Read this jira issue for some details.
current location of harness
what it is and isn't
The harness provides an abstract base class for testing plugins and an increasing collection of stub implementations of key maven classes. Many of your plugins contain plexus components which should be populated by the container so in your test cases you will be 'looking up' a mojo and then either using getters and setters on it to setup the mojo or make use of the PlexusConfiguration step that lets an xml snippet on disk configuration everything for you.
This plugin harness is not the be all end all solution to mojo testing. It does not do integration testing and the primary scope of the harness is to provide a way for plugin authors to create a fully populated instance of their mojo only with stubs in the place of critical maven classes. This is an attempt to all for some level of mojo testing without needing a full fledged maven execution environment.
how to basically use it
The first step is to make a test case in src/test/java and extend the AbstractMojoTestCase class. You must make sure that your setUp() method called the super.setUp() otherwise looking up your components will fail. Then to get your mojo it is a simple matter of looking up the mojo and passing in the configuration plugin pom.
This a sample plugin configuration file. If custom expressions are needed then we can add them to the StubResolverExpressionEvaluator class in the plugin harness so things like the
above are taken care of. Notice the projectArtifact element above with the implementation="" attribute. This is how you will inject the StubArtifact implementation into that projectArtifact private variable on the mojo. Additional elements can be inserted as child elements and they will in turn be assigned to the variables inside that object. An example would be setting the groupId variable on the StubMavenProject. Note: these internal variable might also need implementation="" attributes.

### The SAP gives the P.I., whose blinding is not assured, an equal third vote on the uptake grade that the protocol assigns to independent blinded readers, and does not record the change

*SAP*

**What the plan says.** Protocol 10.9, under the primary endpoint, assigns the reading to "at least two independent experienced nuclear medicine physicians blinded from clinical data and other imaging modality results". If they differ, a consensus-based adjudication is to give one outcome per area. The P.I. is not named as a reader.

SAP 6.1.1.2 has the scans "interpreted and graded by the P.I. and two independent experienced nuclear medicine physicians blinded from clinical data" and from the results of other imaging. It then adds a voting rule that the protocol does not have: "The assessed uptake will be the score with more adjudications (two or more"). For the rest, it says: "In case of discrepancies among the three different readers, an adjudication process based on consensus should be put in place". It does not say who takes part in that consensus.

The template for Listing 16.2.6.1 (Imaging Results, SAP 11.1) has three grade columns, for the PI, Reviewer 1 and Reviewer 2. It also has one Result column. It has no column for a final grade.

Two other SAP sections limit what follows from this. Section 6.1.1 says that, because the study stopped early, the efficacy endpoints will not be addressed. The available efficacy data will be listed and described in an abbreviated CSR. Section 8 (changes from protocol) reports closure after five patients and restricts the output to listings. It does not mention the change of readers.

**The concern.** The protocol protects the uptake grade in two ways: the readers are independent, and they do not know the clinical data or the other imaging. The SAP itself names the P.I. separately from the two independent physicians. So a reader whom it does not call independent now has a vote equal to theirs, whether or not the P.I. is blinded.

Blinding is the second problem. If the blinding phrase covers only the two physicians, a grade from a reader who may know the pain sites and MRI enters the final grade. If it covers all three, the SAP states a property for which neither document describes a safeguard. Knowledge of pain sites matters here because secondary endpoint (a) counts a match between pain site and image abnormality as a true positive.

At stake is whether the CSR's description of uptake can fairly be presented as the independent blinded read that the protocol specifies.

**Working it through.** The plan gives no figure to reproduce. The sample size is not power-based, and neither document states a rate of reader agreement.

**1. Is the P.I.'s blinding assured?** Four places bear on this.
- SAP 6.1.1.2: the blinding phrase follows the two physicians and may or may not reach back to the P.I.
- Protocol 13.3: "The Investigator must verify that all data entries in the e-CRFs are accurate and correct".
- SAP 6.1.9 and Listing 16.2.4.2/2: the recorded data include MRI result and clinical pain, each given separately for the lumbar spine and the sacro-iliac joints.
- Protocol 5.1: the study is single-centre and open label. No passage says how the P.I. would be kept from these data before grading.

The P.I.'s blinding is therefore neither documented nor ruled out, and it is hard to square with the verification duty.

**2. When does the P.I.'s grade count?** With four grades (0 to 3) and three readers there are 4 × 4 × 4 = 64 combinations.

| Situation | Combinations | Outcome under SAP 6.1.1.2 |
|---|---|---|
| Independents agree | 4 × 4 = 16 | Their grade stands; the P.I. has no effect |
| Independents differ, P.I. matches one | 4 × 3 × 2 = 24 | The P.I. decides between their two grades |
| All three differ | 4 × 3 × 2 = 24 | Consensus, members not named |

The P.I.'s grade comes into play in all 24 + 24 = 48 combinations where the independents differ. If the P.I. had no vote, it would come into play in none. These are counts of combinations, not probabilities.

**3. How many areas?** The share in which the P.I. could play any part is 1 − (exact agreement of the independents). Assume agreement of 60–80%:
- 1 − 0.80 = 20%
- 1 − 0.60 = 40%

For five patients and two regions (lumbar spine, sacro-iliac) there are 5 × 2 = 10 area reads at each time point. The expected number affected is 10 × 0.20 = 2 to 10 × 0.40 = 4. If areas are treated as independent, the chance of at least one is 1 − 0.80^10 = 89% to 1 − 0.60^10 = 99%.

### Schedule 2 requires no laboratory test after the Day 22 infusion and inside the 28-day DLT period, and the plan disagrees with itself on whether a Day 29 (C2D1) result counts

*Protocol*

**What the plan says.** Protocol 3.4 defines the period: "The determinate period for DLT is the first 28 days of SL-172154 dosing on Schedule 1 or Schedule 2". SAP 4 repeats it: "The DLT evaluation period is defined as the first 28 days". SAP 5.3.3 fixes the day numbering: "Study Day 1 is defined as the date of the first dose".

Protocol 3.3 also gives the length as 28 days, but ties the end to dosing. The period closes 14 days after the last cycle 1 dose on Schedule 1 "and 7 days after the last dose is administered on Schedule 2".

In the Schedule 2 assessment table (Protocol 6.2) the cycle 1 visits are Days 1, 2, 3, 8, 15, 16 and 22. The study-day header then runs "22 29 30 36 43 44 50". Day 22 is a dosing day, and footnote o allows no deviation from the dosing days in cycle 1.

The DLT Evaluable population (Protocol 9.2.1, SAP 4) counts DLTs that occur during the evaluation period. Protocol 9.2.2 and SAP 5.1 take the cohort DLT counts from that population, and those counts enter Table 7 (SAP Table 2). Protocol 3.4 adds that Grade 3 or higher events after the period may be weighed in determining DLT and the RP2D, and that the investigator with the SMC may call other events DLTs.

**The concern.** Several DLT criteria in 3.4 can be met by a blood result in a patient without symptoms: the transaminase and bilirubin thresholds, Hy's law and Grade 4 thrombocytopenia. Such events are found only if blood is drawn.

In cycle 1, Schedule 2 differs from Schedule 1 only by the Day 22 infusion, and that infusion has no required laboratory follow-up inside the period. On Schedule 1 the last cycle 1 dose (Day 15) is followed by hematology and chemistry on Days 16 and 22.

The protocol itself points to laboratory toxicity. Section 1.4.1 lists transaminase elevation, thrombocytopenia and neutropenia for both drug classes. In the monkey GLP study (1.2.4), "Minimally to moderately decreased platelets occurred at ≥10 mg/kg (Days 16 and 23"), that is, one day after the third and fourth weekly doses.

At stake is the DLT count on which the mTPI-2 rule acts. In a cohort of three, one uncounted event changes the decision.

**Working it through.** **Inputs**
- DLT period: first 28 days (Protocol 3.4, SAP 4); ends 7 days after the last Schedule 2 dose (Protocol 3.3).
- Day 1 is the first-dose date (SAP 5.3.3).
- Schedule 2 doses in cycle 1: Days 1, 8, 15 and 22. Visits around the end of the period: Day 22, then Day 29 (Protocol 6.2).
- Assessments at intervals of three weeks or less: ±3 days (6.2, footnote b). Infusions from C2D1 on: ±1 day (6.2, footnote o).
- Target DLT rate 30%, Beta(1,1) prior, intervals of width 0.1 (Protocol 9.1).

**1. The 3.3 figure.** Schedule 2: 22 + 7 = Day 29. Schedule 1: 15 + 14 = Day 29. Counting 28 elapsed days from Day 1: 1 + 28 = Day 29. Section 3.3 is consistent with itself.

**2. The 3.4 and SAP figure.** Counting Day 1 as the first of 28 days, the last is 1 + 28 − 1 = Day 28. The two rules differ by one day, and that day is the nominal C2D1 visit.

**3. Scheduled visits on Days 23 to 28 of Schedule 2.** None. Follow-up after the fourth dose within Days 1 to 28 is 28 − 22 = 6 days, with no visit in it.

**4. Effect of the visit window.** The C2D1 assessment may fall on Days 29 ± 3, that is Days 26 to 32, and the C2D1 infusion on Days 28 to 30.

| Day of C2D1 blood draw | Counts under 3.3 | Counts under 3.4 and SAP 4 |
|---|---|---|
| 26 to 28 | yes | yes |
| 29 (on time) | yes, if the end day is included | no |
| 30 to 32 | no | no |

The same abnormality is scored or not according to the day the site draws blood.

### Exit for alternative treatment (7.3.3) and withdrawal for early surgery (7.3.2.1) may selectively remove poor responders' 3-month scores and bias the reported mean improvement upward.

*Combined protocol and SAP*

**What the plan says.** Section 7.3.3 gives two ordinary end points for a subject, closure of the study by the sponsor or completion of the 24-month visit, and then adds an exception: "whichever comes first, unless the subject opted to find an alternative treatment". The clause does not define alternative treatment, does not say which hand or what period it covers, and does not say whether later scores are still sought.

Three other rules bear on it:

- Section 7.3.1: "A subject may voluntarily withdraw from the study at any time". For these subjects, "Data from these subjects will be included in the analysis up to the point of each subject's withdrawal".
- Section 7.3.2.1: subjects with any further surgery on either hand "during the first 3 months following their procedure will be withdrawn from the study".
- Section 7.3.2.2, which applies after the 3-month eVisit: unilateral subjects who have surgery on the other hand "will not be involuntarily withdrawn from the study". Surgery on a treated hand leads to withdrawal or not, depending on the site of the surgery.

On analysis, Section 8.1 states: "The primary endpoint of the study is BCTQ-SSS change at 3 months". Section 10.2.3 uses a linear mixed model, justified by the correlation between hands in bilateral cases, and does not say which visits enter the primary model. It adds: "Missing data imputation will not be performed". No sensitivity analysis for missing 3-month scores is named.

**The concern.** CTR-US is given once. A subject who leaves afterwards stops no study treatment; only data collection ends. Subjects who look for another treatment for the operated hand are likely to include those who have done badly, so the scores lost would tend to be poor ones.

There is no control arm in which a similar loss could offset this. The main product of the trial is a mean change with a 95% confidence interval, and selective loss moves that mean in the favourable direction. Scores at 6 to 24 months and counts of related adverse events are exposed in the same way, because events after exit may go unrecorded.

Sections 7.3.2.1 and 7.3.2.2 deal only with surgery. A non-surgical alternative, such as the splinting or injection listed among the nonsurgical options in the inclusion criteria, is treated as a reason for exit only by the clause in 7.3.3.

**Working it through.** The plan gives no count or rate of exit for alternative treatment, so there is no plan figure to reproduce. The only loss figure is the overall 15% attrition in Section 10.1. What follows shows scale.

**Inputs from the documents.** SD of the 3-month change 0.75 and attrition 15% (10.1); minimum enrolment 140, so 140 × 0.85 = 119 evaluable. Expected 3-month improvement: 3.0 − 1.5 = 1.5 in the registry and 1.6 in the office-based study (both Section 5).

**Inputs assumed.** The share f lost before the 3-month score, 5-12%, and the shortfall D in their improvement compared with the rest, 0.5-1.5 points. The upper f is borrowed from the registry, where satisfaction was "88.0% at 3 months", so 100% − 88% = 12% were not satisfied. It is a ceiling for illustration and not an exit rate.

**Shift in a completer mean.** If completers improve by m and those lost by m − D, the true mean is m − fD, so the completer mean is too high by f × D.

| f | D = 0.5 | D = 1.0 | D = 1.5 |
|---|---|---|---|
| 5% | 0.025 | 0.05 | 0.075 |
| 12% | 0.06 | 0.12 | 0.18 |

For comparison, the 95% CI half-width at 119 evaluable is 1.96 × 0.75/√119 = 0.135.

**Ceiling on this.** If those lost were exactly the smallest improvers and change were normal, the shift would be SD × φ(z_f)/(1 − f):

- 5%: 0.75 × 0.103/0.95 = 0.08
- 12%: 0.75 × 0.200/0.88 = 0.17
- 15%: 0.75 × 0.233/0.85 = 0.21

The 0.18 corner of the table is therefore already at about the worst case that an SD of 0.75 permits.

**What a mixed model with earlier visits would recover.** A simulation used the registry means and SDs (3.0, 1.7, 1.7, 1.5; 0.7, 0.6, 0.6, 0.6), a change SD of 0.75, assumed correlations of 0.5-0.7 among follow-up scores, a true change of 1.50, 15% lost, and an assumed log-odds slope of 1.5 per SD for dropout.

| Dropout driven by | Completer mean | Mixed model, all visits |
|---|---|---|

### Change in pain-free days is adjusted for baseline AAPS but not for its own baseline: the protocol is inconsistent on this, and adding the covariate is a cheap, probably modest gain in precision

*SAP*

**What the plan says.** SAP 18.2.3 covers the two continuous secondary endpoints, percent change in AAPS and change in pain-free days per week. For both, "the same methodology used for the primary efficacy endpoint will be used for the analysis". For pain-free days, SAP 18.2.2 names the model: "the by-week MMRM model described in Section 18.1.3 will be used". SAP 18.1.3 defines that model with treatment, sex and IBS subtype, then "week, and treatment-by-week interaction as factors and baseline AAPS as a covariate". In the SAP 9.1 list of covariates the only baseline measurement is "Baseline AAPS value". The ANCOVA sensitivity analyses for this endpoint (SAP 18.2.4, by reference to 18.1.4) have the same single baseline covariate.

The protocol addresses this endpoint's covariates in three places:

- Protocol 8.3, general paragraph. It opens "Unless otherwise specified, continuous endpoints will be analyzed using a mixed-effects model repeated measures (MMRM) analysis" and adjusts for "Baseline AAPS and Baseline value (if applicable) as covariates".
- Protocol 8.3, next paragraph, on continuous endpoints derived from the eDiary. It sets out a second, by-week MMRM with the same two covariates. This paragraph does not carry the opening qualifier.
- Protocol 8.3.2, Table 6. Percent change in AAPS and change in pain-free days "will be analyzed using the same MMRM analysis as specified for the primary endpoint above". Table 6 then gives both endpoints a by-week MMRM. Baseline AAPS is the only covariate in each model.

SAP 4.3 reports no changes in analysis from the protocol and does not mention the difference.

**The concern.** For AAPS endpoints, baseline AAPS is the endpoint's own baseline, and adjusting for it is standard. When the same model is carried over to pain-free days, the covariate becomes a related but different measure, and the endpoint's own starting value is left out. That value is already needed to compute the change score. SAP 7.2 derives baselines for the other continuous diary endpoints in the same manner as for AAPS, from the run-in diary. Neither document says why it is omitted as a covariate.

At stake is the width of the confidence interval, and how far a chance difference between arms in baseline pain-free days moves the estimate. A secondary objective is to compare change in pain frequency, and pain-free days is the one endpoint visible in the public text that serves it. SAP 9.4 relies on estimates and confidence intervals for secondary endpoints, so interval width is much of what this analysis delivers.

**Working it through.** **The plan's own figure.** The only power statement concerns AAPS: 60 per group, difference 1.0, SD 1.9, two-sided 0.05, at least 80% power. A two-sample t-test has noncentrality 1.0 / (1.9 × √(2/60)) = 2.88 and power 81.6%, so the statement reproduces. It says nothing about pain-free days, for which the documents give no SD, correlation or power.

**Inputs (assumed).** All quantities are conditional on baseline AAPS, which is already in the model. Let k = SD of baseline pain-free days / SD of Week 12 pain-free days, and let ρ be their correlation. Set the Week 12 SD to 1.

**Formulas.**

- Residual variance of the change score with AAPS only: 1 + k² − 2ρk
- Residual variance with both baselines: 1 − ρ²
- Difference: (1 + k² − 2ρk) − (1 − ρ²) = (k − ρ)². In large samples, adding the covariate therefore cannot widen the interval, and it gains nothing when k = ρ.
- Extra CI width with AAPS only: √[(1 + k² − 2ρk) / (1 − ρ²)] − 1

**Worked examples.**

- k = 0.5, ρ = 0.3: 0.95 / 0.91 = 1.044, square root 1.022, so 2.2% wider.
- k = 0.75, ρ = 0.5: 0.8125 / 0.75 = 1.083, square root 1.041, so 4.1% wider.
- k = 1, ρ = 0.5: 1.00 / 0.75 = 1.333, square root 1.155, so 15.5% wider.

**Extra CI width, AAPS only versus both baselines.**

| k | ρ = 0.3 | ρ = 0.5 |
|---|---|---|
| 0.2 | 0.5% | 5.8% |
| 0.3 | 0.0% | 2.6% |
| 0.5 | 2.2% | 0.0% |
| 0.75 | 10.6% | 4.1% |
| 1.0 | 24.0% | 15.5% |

another way to use the harness
There is another way to use the harness if the above solution isn't desired, but it is a bit more dangerous perhaps and requires pretty good legwork to make sure it doesn't blow up, but in some circumstances it might just make life easier.
The AsbtractMojoTestCase has another utility method on it for setting a value of variables in an object that might not have a setter.
This should allow you to populate most, if not all of the mojo as you need, depending on the depth to which it needs to be configured. Here is an example on how it could be used.
Or I would even be used in conjuction with the above mechanism to tweak a value.
Great care should be taken in the writing of tests using the approach since there are none of the safeguards in place that plexus provides for this sort of variable injection. However, this should help us in sticky situations were we need to change/set the value of a variable in an object that might not have a setter. Note: this setVariableValueToObject is generic and can work in all sort of objects that you might need. Also, whereas plexus will use the objects setter for the variable if it exists, this will not.
useful things to know
There are a couple of utility methods on the AbstractMojoTestCase that should make the asserts easier to work with.
These two methods wrap functionality in the ReflectionUtils class in plexus utils that will let you retrieve the value of variable on the mojo. Since most of the mojo's variables are private scope and most mojo's don't make use of getters and setters this will let you assert things about the internal state of the mojo. Both methods return objects that need to be casted to what you want to look at, and as testers of the mojo in question it should be perfectly fine to just cast away based on your knowledge of the mojo internals.
For example if I needed to check the value of the groupId in the project instance in a given mojo this is what I would do.
things to watch out for
I have noticed that since the declaration of the patchs are not directly in the same location as the verification (one being with the plugin configuration and the other in the assert clauses) that it is very easy to get them mixed up. And if you are validating that the file doesn't exist at the end of the operation as with the clean plugin, if you are not testing the absolute right thing then your assert will be working when the test itself might have failed. So make sure you check these conditions, perhaps even asserting something is there before the mojo execution and then asserting it isn't there at the end.
this might actually be made easier with the addition of the ability to set and get variables in the instantiated mojo from the java side of the fence